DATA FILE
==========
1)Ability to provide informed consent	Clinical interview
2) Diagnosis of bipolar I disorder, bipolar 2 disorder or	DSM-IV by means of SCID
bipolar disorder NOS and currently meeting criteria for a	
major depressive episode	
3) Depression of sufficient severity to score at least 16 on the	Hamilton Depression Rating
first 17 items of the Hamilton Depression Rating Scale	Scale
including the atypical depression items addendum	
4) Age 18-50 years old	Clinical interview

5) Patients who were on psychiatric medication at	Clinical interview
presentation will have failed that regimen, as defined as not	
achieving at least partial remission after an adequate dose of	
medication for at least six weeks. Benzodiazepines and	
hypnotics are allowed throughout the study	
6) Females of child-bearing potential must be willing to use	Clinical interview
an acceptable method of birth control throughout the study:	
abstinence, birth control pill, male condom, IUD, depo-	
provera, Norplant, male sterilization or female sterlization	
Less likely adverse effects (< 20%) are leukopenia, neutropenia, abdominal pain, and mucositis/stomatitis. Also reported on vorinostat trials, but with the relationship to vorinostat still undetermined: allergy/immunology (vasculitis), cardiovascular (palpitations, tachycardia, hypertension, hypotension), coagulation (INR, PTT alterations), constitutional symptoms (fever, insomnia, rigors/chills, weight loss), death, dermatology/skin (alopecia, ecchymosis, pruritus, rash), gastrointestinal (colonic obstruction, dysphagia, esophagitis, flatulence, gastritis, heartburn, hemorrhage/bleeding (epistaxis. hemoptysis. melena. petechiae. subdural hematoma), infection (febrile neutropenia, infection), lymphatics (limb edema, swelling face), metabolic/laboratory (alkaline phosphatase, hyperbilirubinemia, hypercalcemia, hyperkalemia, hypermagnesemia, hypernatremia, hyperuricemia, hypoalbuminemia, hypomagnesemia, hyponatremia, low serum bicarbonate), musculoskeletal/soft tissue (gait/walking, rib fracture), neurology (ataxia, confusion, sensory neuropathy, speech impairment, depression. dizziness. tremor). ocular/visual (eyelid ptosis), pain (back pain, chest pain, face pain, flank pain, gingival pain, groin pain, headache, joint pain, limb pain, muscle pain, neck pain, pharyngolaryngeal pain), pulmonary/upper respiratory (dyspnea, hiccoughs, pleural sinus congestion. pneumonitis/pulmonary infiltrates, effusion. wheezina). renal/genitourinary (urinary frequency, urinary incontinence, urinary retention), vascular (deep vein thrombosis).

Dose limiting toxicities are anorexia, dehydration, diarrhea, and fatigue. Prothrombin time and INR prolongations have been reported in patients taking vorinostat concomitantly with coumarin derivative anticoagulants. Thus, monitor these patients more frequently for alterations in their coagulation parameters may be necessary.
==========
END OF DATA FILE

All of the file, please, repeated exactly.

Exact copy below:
1)Ability to provide informed consent	Clinical interview
2) Diagnosis of bipolar I disorder, bipolar 2 disorder or	DSM-IV by means of SCID
bipolar disorder NOS and currently meeting criteria for a	
major depressive episode	
3) Depression of sufficient severity to score at least 16 on the	Hamilton Depression Rating
first 17 items of the Hamilton Depression Rating Scale	Scale
including the atypical depression items addendum	
4) Age 18-50 years old	Clinical interview

5) Patients who were on psychiatric medication at	Clinical interview
presentation will have failed that regimen, as defined as not	
achieving at least partial remission after an adequate dose of	
medication for at least six weeks. Benzodiazepines and	
hypnotics are allowed throughout the study	
6) Females of child-bearing potential must be willing to use	Clinical interview
an acceptable method of birth control throughout the study:	
abstinence, birth control pill, male condom, IUD, depo-	
provera, Norplant, male sterilization or female sterlization	
Less likely adverse effects (< 20%) are leukopenia, neutropenia, abdominal pain, and mucositis/stomatitis. Also reported on vorinostat trials, but with the relationship to vorinostat still undetermined: allergy/immunology (vasculitis), cardiovascular (palpitations, tachycardia, hypertension, hypotension), coagulation (INR, PTT alterations), constitutional symptoms (fever, insomnia, rigors/chills, weight loss), death, dermatology/skin (alopecia, ecchymosis, pruritus, rash), gastrointestinal (colonic obstruction, dysphagia, esophagitis, flatulence, gastritis, heartburn, hemorrhage/bleeding (epistaxis. hemoptysis. melena. petechiae. subdural hematoma), infection (febrile neutropenia, infection), lymphatics (limb edema, swelling face), metabolic/laboratory (alkaline phosphatase, hyperbilirubinemia, hypercalcemia, hyperkalemia, hypermagnesemia, hypernatremia, hyperuricemia, hypoalbuminemia, hypomagnesemia, hyponatremia, low serum bicarbonate), musculoskeletal/soft tissue (gait/walking, rib fracture), neurology (ataxia, confusion, sensory neuropathy, speech impairment, depression. dizziness. tremor). ocular/visual (eyelid ptosis), pain (back pain, chest pain, face pain, flank pain, gingival pain, groin pain, headache, joint pain, limb pain, muscle pain, neck pain, pharyngolaryngeal pain), pulmonary/upper respiratory (dyspnea, hiccoughs, pleural sinus congestion. pneumonitis/pulmonary infiltrates, effusion. wheezina). renal/genitourinary (urinary frequency, urinary incontinence, urinary retention), vascular (deep vein thrombosis).

Dose limiting toxicities are anorexia, dehydration, diarrhea, and fatigue. Prothrombin time and INR prolongations have been reported in patients taking vorinostat concomitantly with coumarin derivative anticoagulants. Thus, monitor these patients more frequently for alterations in their coagulation parameters may be necessary.